Succession Planning and Organizational Performance of Faith Based Organizations: A Case of Catholic Archdiocese of Nairobi
In today’s very competitive world of business, organizations require a very sustainable high quality and creative workforce. This requires effective succession plan to avoid power vacuum created by transfer, promotion, death and dismissal. The purpose of this study was to establish the influence of succession planning on organizational performance of faith based educational institutions in a case of Catholic Archdiocese of Nairobi. The Specific objectives of the study were to; assess the influence of human resource planning on performance; establish the influence of career development on the organizational performance; assess the influence of selection procedure on the performance of organizations and to examine the moderating effect of regulatory framework on the relationship between succession planning and performance of Faith Based Educational organizations in Catholic Archdiocese of Nairobi. The study was anchored in theories and models, namely human capital theory, social exchange theory, relay succession planning model and scharmer’s theory U model. The targeted population was 150 employees working in 17 accredited catholic educational institutions in Nairobi Diocese, who comprised of the principals and top management in these institutions. A census was used to provide detailed information on all or most elements. Data was collected using questionnaires and interview guide. An interview guide with open-ended questions was used to collect data from principals/administrators and heads of departments. Regression analysis was used to establish the influence of succession plan on organizational performance. The findings of the study showed that there was a positive and significant relationship between human resource planning and Organizational performance (β=0.163, p=0.048). In addition, there was a positive and significant relationship between career development and organizational performance (β=0.134, p=0.027). Moreover, there was a positive and significant relationship between selection procedure and organizational performance (β=0.366, p=0.000). Finally, there was a positive and significant relationship between the moderating effect of regulatory framework on the relationship between succession planning and performance. The study recommended that institutions should put in place an effective succession planning and human resource planning to avoid staff shortage. Also, to introduce career development plans and encourage staff to identify their learning needs. In addition, establish the best criteria for staff selection and encourage participatory governance.
Keywords: Organizational performance, Succession Planning, human resource planning, career development, selection procedure, faith based organization, Catholic Archdiocese of Nairobi
Armstrong, M., & Taylor, S. (2014). Armstrong's handbook of human resource management practice. Kogan Page: Publishers. London.
Blaug, M. (1976). The empirical status of human capital theory: A slightly jaundiced survey. Journal of economic literature, 14(3), 827-855.
Fapohunda, T. M. (2015). Human Resource Planning and Succession Planning in Nigeria higher education. Journal of Research management and Business Studies. 2 (2), 176 -187.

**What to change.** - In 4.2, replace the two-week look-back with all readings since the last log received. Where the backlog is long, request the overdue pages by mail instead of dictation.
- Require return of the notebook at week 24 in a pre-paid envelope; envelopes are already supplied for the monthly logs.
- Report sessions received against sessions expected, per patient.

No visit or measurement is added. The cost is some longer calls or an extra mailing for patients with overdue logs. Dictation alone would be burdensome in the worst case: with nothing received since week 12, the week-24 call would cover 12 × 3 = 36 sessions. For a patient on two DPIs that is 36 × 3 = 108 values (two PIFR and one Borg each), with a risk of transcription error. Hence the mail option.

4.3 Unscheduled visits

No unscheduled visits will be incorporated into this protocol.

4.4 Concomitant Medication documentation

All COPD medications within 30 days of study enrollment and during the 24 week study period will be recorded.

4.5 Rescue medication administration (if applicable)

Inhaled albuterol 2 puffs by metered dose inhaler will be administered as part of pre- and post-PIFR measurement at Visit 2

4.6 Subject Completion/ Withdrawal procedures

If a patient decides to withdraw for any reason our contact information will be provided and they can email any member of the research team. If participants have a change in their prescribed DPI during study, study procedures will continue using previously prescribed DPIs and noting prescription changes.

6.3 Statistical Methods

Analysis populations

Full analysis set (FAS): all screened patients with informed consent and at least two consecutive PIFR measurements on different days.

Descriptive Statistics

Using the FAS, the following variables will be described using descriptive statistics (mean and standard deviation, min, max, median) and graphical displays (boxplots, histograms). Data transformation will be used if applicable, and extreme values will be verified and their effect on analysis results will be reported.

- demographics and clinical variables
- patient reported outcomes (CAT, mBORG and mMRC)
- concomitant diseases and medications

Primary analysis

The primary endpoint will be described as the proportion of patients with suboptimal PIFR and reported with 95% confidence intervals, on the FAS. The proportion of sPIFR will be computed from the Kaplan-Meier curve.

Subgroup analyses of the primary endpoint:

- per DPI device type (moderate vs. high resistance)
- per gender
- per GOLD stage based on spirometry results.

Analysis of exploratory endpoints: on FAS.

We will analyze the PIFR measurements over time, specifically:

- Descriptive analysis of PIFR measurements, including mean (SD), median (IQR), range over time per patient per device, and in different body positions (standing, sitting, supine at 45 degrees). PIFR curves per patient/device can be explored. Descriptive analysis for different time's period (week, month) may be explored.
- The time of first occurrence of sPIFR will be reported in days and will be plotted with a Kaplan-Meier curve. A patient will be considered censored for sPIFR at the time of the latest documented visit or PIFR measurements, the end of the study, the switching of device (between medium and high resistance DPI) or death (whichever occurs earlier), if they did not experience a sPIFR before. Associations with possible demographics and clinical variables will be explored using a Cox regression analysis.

Farashah, A. D., Nasehifar, V., & Karahrudi, A. S. (2011). Succession planning and its effects on employee career attitudes: Study of Iranian governmental organizations. African journal of business management, 5(9), 3605-3613.
Froelich, K., McKee, G., & Rathge, R. (2011). Succession planning in nonprofit organizations. Nonprofit Management & Leadership, 22(1), 3–20.
Garman, A. N., & Glawe, J. (2004). Succession Planning. Consulting Psychology Journal, 56(2), 119-128.
Hirsh, W. (2000). Succession Planning Demystified. Institute for Employment Studies. Brighton
Kakui & Gachunga, I. M., & Gachunga, H. (2016). Effects of career development on employee performance in the public sector: A case of national cereals and produce board. Strategic Journal of Business & Change Management, 3(3), 307-324.
Langhorne, J. (2013). The power of succession. Corridor Business Journal, 9(24), 13-13.
Lauder, H. (2015). Human capital theory, the power of transnational companies and a political response in relation to education and economic development. Compare: A Journal of Comparative and International Education, 45(3), 490-493.
Makhamara, F. H., Waiganjo, E. W., & Kwasira, J. (2016). Influence of strategic recruitment and selection on employee performance in the health sector in Kenya. Strategic Journal of Business & Change Management, 3(21), 347.
Marangu, E., K. (2014). Employee Performance Improvement Strategies among Faith-Based Humanitarian Organizations. (Masters University of Nairobi).
Mattone, J. (2013). Powerful Succession Planning. N.Y, U.S.A: Amacon.
McDonagh, K. J., Prybil, L., & Totten, M. K. (2013). Leadership Succession Planning: A government Imperative. Trustee, 66(4), 15-18.
Ngandu, P. (2017). The Succession Planning Concept and how the church leadership of the Adventist Educational Institution in Africa Perceive the Succession Plans. Dissertation Abstracts, 2(9), 5. (UMI No. 322056814).
Odhiambo, J., Njanja L., & Zakayo, C. (2014). Effects of Succession Planning Practices on Organizational Performance among the Non-governmental Organizations in Kenya. European Journal of Business Management, 2(1), 141-154.
Sambrook, S. (2005). Exploring Succession Planning in Small, Growing Firms. Journal of Small Business and Enterprise Development, 12(4), 579-94.
Young, J. H. (2012) Best practices in managing Faith Based Organizations through charitable choice and Faith Based Initiatives. Journal of Social Service Research, 38 (2), 130-14